Running on Empty

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June 21, 2020 by The Citron Review

by Marlene Olin


The summer after eighth grade, Dad’s bookie got busted. My parents panicked. Dad thought what little good luck he had finally ran out. We packed our bags in the middle of night. Dad grabbed his flask of Canadian Club. Mom her stash of tranquilizers. Then we flew the coop.

Living on the edge was nothing new. Dad’s stamina at the craps and black jack tables was legendary. We traveled from Miami to Nassau every month and made pilgrimages to Vegas at least twice a year. When he was home, he’d watch television for hours placing bets on every baseball and football game. We were the first on our block to own a color TV, and this monolith, this Stonehenge with antennae, was circled by multiple black and white sets. 

Like most of my friends’ fathers, Dad never played ball with his kids or helped with housework. Back in the 50’s, this was standard fare. But by the age of forty, his health was a mess. He had barely survived a major coronary. Plus a bad knee from his stint in the Navy gave him endless pain. He couldn’t bowl and he couldn’t golf. There were days when he barely walked. Mom used to say that everyone’s entitled to a hobby. My father’s hobby was gambling with money we didn’t have. 

In a blink, we bolted. My nineteen-year-old brother quit a summer job he never started. We missed my sister’s high school graduation. I hugged my best friend a long and tearful goodbye. Then all five of us piled into our silver Lincoln Continental, the kind with rear doors that opened the wrong way, and drove from Miami to Carlsbad’s Caverns, up to Disneyland in California, across the map to the World’s Fair in New York and home again. By my calculations, our spontaneous six-week trip covered over seven thousand miles. 

Since I was the youngest, I was stuck in the middle of the back seat. My sister was seventeen and suffering through a horrendous adolescence. She was overweight and sullen. And since her hair was scouring pad frizzy, she never went anywhere without her wig. When it wasn’t on my sister, that wig stayed perched on a Styrofoam head. I hated that head. My sister and I shared a bedroom, and that head stared at me from our bureau each night. And when the head was traveling, it lived in the world’s largest patent leather case. White. Like a refrigerator. For seven thousand miles, that case sat crammed between my legs.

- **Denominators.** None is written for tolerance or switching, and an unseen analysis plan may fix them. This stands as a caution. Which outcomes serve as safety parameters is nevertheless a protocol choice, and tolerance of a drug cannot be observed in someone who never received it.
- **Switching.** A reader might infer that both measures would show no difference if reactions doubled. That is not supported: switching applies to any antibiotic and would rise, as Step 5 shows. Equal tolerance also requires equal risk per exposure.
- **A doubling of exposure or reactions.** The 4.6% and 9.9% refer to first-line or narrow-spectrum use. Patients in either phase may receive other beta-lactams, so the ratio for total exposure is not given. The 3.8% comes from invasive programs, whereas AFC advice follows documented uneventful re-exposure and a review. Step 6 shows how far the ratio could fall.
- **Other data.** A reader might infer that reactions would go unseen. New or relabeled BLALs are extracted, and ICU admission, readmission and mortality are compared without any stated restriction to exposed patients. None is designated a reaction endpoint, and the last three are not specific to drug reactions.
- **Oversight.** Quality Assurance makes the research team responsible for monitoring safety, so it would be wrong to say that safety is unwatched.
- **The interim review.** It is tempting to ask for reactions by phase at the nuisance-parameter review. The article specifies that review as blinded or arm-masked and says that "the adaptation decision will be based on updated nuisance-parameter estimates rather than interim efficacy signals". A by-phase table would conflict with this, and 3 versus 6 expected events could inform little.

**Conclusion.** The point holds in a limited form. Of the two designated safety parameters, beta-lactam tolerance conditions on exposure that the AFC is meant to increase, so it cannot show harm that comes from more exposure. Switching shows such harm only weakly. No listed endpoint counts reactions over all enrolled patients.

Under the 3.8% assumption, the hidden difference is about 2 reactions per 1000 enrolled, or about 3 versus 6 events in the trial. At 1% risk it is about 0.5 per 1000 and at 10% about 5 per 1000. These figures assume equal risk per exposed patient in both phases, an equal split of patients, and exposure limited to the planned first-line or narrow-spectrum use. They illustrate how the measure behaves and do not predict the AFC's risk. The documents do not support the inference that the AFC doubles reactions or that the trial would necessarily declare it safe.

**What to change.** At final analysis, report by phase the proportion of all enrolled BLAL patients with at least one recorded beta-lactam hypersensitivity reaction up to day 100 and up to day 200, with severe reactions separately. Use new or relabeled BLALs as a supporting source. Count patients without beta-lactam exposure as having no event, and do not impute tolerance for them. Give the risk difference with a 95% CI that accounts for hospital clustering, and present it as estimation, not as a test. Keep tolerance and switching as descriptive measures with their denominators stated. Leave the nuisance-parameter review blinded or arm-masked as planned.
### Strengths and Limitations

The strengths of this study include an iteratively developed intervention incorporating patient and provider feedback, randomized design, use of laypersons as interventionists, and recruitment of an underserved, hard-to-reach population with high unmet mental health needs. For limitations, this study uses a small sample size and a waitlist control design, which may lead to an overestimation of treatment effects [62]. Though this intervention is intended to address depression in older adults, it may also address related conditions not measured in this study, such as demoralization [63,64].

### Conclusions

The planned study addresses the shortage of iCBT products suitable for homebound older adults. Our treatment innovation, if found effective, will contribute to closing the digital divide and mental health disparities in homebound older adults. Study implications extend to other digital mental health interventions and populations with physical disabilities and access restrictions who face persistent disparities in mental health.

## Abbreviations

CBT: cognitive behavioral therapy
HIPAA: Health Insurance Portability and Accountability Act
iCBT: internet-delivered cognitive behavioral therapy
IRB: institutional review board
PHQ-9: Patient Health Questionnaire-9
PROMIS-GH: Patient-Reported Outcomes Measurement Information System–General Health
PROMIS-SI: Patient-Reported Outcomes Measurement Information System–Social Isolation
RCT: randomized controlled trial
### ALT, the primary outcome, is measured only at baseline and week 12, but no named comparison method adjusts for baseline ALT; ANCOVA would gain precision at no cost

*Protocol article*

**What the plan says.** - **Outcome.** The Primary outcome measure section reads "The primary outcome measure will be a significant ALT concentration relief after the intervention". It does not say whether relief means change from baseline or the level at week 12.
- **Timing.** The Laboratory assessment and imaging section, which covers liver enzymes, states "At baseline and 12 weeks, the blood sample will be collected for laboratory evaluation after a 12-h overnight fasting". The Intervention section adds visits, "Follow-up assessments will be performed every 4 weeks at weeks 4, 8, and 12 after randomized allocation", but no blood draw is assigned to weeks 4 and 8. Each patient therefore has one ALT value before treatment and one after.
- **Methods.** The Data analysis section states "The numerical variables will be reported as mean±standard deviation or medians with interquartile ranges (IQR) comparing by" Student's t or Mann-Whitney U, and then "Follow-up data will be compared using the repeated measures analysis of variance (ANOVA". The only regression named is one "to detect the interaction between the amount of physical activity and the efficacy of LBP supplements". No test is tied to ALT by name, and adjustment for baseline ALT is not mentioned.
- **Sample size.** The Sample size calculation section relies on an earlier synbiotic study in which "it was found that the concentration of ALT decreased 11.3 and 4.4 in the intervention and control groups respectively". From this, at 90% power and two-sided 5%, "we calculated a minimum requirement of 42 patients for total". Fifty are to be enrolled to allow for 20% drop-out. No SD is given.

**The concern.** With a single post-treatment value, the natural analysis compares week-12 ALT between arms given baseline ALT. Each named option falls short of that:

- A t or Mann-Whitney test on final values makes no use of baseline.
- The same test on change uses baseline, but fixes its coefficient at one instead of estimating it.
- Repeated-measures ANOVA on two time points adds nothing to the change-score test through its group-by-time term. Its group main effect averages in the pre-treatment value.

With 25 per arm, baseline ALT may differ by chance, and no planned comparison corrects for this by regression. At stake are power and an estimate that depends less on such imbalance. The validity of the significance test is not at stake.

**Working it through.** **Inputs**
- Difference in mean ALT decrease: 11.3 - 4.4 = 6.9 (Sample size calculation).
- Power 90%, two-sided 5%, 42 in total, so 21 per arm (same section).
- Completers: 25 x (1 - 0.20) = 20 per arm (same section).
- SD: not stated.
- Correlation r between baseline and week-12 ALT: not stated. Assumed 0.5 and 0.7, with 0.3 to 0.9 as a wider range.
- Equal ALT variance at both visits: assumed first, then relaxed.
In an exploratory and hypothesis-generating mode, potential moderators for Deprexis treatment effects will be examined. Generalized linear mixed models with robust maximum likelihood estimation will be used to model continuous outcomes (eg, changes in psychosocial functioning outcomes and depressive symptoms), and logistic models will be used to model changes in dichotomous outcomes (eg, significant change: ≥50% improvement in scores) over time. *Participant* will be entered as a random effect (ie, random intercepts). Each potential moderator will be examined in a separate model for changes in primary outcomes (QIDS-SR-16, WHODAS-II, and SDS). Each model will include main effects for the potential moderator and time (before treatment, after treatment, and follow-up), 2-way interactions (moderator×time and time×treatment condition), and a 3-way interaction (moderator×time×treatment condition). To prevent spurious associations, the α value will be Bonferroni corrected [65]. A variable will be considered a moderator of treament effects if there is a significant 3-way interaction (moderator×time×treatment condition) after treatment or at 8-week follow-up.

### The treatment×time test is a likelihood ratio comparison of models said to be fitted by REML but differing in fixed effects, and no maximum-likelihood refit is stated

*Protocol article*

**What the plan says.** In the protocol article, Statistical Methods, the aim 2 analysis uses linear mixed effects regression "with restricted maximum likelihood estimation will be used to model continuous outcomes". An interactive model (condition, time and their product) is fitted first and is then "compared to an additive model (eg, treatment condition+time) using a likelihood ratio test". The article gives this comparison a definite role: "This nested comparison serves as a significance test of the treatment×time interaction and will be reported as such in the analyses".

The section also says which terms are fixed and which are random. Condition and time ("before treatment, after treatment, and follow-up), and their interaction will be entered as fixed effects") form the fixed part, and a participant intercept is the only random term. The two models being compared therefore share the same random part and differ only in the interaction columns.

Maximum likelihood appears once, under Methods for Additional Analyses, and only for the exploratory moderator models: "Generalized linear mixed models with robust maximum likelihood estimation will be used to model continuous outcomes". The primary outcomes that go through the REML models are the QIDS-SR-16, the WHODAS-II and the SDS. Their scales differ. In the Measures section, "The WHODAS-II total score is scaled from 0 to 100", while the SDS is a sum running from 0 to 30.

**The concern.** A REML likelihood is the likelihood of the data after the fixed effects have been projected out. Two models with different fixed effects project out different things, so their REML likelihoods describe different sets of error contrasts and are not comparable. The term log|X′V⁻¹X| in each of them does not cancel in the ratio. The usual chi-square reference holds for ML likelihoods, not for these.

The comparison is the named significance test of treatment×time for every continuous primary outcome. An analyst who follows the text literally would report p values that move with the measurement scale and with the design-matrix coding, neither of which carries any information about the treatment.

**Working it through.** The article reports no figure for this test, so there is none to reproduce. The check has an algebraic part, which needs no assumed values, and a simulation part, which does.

I-95 and interstate expressways were in their infancy, so traveling cross-country was slow-going. Even though our car was littered with road maps, we often got lost. Sometimes we had trouble finding cities; sometimes we lost an entire state. “You sure this isn’t Oklahoma?” my father would bellow. “This sure looks like Oklahoma to me!” 

Route 66 steered you through towns so small they had distinct odors. “This place smells like a septic tank,” we’d all agree. Then we’d keep on driving. We ate soft vanilla ice cream at Stuckeys, salt water taffy at Howard Johnson’s and gained ten pounds apiece. During the day, the radio stations played mostly static. Instead, Burma Shave signs kept us company. Eager for a distraction, we’d shout the corny slogans: Nobody knows the stubble I’ve seen. Don’t leave safety to mere chance. That’s why belts are sold with pants.

When night arrived, there were no lampposts, no neon sentinels hovering in the asphalt. Only the stars and the moon shone. Sometimes we felt so isolated we just followed the taillights ahead of us. We figured somebody somewhere knew the way. 

Of course, Dad still craved an adrenaline rush. Whenever we were down to a quarter of a tank, my brother would beg Dad to fill her up. Then my father would counter with a typical reply.

“Gas? You saying we need gas? Betcha five dollars we make it to the next station.”

This was a no-win situation for my brother. If we hit empty, my father wasn’t the one to do the walking. Whenever the roads became really desolate, whenever you didn’t see a person or a building for miles around, Dad would up the ante another ten bucks. My poor brother was and is the kind of guy who likes life served simple. No drama and no risk. And there was nothing that made my father happier than torturing him.

I had never spent so much time with my family before. Now we all slept in one room and took turns sharing one toilet. The motels were far from fancy. Signs blinked through the slit in the curtains and miniature golf carpeting lined the floors. Mom and Dad squeezed into one double bed, my sister and I in another, and my brother took a cot. 

I still have the scrapbook I made that summer. Every now and then I open it up and thumb through the pages. I finger the envelope filled with salt from the Great Salt Lake and smell the jelly-stained menu from Knott’s Berry Farm. Not a city or a rest stop passed without me filching a keepsake. Postcards. Matchbooks. A receipt. A ticket stub. 

Not many years later, my father died. Looking back, that trip was our last best thing. I never knew we were on the lam. There were no GPS devices, no apps for finding shortcuts, no trip advisors handing out advice. It was just the five of us laughing and talking, singing and joking, seeing America one town at a time. 


Marlene Olin was born in Brooklyn, raised in Miami, and educated at the University of Michigan. Her short stories have been published or are forthcoming in journals such as The Massachusetts Review, Catapult, The American Literary Review, and Arts and Letters. She is the recipient of both the 2015 Rick Demarinis Fiction Award and the 2018 So To Speak Fiction Prize.


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